Oak Alley Plantation, LA   tuce-@msn.com
  Jul 31, 2007 13:05 PDT 


Several weeks ago I contacted the Administrator at Oak Alley Plantation,
in South Central La., communicating about the Live Oak Project. After
permission to measure the Oaks, we set a date the 30th Aug. I arrived
Monday at 1000 AM, after a 2& Half drive through N.O. morning
traffic (YUK). The Plantation is about 40 miles West of the city, near
the town of Valcherie. Located on the Ms. River.                         
                                    Oak Alley was built in 1837 and
still has that Old Southern Charm feel about her. The River Side of the
House has 28 Live Oaks, 14 on each side forming a fabulous Gateway to
the River, almost magical. The Oaks where planted by a French Settler
around 1710, making these trees somewhere around 300 years old.          
                     I spent about 4 hours measuring and photographing
the Oaks in extreme humid conditions, glad I'm used to the heat! The
trees averaged, CBH-27'+, Height-70'+ and Spread-130+! It was Fantastic,
28 of the Largest Live Oaks I'd ever seen! Bob, a sight to behold! I've
got some great photos, and will send them to Ed. Neil, we have
documentation of these trees being 300 years old! I'll report on the
measurements tomorrow. We can get a great growth rate from these


Oak Alley Plantation   tuce-@msn.com
  Aug 01, 2007 11:31 PDT 

The seven Live Oaks I measured at Oak Alley.                     

#1. Josephine A. Stewart Oak, CBH-31'2", Height-71' and Spread-150'. 

image002a.jpg (102494 bytes) image001a.jpg (88044 bytes)

#2. Valcor Aime Oak, 29'4", Height-74' and Spread-132'.  

image004a.jpg (86796 bytes) image003a.jpg (79947 bytes)

#3. Zeb Mayhew Jr. Oak, CBH-29'2", Height-75' and Spread-130.5'.   

image001c.jpg (88074 bytes)

#4. Andrew Stewart Oak, CBH-29', Height-71' and Spread-145.5'.    

image005b.jpg (72027 bytes) image006b.jpg (96099 bytes)

#5. Jacques T. Roman Oak, CBH-27'3", Height-71' and Spread-125'.     

image001b.jpg (93235 bytes) image002b.jpg (93005 bytes)

#6. Overseer's Cottage Oak, CBH-26', Height-51' and Spread-130'.     

image003c.jpg (88822 bytes) image004c.jpg (52623 bytes)

#7. Celina P. Roman Oak, CBH-25', Height-69' and Spread-135.     

image002c.jpg (90507 bytes)

 The Plantation Link is http://www.oakalleyplantation.com/            


Oak Alley Plantation-Back to Larry   Robert Leverett
  Aug 06, 2007 07:01 PDT 


   It is clear to me that what we rarely see here in the Northeast, a
20-foot circumference tree, is old hat for the Live Oak. But 30-footers
is the stuff of legends and now you are finding more and more. We all
changed our perception of the species after BVP, Will, and team climbed
and modeled the Middleton Live Oak, but it was easy then to think of the
Middleton and Angel Oaks as very exceptional. However, after what you
have revealed to us, I'll never think of Live Oak the same way again.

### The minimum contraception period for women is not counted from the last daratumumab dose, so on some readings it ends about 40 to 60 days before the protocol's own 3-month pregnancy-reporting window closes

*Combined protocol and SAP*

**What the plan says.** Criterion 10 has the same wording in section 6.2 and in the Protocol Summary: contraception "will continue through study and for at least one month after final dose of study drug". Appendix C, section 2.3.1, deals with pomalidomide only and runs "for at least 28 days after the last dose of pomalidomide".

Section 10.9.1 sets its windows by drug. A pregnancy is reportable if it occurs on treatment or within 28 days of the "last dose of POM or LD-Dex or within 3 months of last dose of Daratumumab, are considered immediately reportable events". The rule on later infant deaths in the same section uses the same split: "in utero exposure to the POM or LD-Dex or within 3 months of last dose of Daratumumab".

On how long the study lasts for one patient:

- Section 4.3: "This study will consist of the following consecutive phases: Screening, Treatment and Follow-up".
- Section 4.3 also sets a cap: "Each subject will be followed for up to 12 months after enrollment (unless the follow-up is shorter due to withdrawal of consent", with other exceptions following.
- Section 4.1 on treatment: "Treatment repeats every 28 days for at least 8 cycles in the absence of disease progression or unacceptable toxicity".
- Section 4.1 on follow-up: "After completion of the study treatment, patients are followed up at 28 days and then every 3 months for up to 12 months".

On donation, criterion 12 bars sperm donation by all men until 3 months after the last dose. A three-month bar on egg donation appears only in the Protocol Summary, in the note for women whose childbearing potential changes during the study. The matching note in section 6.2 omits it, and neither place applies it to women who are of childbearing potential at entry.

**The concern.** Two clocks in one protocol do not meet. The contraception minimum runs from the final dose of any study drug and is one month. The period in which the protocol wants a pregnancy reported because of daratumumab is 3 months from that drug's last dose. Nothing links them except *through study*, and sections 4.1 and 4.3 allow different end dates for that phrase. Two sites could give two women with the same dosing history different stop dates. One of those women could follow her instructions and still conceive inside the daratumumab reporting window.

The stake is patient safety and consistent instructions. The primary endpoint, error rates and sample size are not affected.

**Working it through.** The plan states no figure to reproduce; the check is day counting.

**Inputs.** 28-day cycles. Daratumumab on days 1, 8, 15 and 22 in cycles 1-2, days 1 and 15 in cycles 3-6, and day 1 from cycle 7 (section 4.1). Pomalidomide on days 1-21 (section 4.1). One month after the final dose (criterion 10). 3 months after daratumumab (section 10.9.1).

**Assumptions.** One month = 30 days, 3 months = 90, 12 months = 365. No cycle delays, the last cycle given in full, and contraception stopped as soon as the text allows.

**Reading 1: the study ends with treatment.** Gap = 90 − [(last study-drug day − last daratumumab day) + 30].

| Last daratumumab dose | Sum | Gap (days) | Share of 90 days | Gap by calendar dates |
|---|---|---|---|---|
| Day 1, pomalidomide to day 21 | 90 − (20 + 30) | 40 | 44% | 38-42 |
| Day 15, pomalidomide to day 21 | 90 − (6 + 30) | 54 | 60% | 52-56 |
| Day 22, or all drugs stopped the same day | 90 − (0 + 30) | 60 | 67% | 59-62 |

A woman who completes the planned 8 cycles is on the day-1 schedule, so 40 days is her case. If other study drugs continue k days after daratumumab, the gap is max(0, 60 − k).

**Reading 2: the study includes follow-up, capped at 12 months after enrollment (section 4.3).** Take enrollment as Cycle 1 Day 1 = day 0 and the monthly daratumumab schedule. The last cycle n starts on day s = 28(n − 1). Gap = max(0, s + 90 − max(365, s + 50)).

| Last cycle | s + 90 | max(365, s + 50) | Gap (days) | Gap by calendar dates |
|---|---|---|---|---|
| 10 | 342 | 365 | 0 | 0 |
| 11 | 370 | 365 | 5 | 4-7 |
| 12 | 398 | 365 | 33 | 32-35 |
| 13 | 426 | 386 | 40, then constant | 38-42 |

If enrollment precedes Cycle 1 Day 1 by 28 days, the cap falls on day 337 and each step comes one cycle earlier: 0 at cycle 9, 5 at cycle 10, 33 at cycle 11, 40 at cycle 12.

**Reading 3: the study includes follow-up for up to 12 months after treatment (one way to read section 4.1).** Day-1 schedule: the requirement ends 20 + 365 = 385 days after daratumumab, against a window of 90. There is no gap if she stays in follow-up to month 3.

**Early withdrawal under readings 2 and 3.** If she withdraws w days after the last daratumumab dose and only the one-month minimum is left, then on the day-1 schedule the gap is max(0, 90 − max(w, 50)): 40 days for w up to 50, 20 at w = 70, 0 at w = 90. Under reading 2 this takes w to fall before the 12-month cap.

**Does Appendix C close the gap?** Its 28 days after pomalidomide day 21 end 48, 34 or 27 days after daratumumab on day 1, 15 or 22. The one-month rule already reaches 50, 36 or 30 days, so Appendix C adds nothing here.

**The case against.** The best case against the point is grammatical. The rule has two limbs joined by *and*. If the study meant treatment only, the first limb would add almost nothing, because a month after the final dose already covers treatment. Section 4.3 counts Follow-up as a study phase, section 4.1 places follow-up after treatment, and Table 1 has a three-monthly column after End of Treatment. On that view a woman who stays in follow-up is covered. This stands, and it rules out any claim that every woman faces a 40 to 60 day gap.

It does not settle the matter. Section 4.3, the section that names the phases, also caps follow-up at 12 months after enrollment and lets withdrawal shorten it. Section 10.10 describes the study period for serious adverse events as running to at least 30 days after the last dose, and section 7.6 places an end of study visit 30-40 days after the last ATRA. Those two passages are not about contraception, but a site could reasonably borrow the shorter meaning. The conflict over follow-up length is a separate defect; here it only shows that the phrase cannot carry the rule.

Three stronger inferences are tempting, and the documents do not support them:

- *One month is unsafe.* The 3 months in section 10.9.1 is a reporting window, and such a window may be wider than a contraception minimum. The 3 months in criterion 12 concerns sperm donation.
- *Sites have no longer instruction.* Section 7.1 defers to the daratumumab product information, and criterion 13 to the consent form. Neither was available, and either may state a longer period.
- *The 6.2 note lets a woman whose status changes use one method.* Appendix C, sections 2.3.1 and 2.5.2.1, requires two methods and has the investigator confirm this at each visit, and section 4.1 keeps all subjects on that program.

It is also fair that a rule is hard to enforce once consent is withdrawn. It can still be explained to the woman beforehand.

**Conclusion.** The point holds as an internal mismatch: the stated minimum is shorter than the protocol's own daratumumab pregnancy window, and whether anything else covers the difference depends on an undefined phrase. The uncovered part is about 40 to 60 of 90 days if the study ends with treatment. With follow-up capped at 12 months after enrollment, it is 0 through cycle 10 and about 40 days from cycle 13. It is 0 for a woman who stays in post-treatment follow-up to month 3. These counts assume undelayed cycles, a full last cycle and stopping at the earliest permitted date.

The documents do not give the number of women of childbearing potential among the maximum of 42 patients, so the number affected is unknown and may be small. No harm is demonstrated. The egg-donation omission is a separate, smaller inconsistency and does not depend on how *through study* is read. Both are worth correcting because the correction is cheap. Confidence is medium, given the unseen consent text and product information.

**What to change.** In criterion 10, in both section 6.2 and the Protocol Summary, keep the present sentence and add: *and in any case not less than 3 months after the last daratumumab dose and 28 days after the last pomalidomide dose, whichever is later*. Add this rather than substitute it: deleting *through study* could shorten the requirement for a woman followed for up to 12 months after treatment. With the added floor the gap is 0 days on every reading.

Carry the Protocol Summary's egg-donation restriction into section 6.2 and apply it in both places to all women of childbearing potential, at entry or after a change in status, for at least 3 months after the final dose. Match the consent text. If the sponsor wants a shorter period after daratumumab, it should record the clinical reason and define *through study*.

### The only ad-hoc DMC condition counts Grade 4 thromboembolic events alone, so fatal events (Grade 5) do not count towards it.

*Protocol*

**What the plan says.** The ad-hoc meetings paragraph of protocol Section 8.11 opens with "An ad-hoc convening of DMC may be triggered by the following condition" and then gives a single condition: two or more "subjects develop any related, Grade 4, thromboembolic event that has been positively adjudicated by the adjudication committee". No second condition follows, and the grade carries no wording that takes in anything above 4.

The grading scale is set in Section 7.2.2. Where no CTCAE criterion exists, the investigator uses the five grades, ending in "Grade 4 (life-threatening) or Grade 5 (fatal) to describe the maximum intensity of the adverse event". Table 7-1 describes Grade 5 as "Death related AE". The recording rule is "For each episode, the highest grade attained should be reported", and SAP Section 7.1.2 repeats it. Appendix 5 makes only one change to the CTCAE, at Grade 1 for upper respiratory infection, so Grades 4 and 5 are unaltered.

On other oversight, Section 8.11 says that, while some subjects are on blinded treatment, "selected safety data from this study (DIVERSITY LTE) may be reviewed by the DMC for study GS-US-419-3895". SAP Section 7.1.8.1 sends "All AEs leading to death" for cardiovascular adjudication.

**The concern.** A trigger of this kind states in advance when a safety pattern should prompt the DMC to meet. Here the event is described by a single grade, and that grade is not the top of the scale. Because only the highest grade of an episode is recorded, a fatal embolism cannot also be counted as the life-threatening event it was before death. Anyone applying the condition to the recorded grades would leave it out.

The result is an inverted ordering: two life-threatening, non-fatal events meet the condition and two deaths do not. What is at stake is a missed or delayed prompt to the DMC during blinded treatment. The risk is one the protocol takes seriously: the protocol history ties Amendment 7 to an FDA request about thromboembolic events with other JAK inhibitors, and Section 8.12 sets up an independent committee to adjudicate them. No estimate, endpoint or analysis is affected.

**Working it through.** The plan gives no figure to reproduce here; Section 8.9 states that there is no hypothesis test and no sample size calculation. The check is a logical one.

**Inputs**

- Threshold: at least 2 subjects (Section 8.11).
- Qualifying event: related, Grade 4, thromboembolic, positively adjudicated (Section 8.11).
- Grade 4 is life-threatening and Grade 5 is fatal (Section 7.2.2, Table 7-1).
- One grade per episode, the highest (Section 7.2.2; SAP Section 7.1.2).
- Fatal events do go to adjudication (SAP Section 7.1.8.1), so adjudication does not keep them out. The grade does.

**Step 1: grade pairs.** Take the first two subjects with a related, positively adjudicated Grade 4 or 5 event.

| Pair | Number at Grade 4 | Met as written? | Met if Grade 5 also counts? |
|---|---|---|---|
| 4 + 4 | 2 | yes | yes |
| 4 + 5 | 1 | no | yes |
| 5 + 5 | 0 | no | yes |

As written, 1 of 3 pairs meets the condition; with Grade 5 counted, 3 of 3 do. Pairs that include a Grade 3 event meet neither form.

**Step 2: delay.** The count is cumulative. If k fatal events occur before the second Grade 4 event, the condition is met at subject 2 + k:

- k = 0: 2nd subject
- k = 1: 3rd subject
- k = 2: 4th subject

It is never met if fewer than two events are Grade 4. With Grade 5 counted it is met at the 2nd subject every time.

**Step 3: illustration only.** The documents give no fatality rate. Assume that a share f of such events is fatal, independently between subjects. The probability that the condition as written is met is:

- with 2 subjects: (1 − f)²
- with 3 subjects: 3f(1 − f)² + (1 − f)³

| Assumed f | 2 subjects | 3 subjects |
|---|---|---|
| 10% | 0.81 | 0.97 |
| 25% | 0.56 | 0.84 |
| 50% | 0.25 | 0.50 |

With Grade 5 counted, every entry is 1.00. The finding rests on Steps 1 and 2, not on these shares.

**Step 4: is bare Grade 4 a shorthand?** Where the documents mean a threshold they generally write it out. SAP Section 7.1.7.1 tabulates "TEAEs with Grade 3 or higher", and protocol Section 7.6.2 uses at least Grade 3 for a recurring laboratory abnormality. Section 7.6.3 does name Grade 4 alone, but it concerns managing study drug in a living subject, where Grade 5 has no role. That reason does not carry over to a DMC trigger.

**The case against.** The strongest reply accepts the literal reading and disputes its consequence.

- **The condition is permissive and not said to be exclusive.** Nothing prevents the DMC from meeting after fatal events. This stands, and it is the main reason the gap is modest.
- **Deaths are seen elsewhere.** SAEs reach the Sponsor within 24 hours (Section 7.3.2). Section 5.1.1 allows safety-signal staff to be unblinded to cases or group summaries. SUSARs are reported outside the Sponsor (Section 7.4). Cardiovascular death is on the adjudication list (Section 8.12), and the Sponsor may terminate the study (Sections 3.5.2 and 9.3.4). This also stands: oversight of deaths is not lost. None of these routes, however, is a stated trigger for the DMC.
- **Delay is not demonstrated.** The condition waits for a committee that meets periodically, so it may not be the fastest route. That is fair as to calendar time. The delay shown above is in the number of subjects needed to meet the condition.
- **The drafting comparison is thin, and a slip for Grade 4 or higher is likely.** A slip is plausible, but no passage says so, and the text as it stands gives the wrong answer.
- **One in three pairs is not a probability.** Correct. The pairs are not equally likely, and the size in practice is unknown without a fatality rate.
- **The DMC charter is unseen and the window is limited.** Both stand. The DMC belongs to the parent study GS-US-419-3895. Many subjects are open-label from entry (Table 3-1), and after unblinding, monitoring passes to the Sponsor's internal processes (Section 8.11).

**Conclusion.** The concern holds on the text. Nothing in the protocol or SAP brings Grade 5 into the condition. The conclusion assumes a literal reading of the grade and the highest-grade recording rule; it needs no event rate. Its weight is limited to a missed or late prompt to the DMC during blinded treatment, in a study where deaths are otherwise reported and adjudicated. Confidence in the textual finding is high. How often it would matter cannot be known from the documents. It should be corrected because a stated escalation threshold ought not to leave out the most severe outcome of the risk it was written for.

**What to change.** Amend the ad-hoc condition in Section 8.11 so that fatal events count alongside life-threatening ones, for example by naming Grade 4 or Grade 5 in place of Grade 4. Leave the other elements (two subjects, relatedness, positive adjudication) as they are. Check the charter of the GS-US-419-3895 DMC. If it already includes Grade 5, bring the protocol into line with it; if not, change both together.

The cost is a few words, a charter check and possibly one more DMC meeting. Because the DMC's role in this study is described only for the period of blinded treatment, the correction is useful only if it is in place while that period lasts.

I'd heretofore seen the species as a charismatic, oddly shaped tree,
adorned with Spanish moss, and somewhat symbolic of the old South -
certainly of plantations. But, I was clueless to how often it reached
significant size. I assumed that there would be lots of 15-20-footers
and a few over, but nowhere close to the numbers you are verifying.

    For me, the Live Oak has become a species with an ENTS story to
tell. What was the role of Live Oak in pre-settlement forests? When and
under what circumstances does it start those magnificent spreads? What
is its wild life value? What has its wood historically been used for?
Where does it do its best? What are the characteristics of its wood? I
know Live Oak wood is heavy, and I understand very strong, but those are
qualitative descriptions? We need quantification. I've seen widely
varying numbers for its density.

   I have plenty of tree books that give superficial descriptions of the
Live Oak, but the best I remember is Donald Culross Peattie's elegant
description. I'll dig that one up and relate tidbits about the Live Oak
in a future e-mail.

   Once again, Larry, we are in your debt. As soon as Monica retires
next June, we hope to begin traveling in earnest. We definitely want to
get down to see both you and Will Fell.

Back to Bob   tuce-@msn.com
  Aug 06, 2007 07:41 PDT 

Thanks Bob for the encouragement. I also wondered how large and how old
the Live Oak can become. From what I've been doing I think 300 to 400
years would be the maximum age of Live Oaks that we are seeing today.
Before the Europeans, who knows? 600,700 years, 40' Circumference? We
may never know for sure how large or old they really can become!   
Live Oak Growth Rates   tuce-@msn.com
  Aug 17, 2007 07:54 PDT 


The Josephine Stewart Oak located at Oak Alley Plantation in Louisana,
measures 31'2". Planted by a French settler around 1720-1730. The annual
radial growth rate for this tree equals about .212 inches per year in
the 280 period. Which closely follows the other Live Oaks I've been
doing for the past year or so. I have made arrangements to return in the
fall and do a listing of all 28 Oaks. Somebody send us some cool temp.
down we've had enough heat this summer I'm ready for fall, how about

I have 5 different examples of Live Oak growth rates during a specified
time period. The average radial growth rate results are .237 from the
existing 5 CBH'S and years growing. Ed I will send you a listing with
photos. Larry.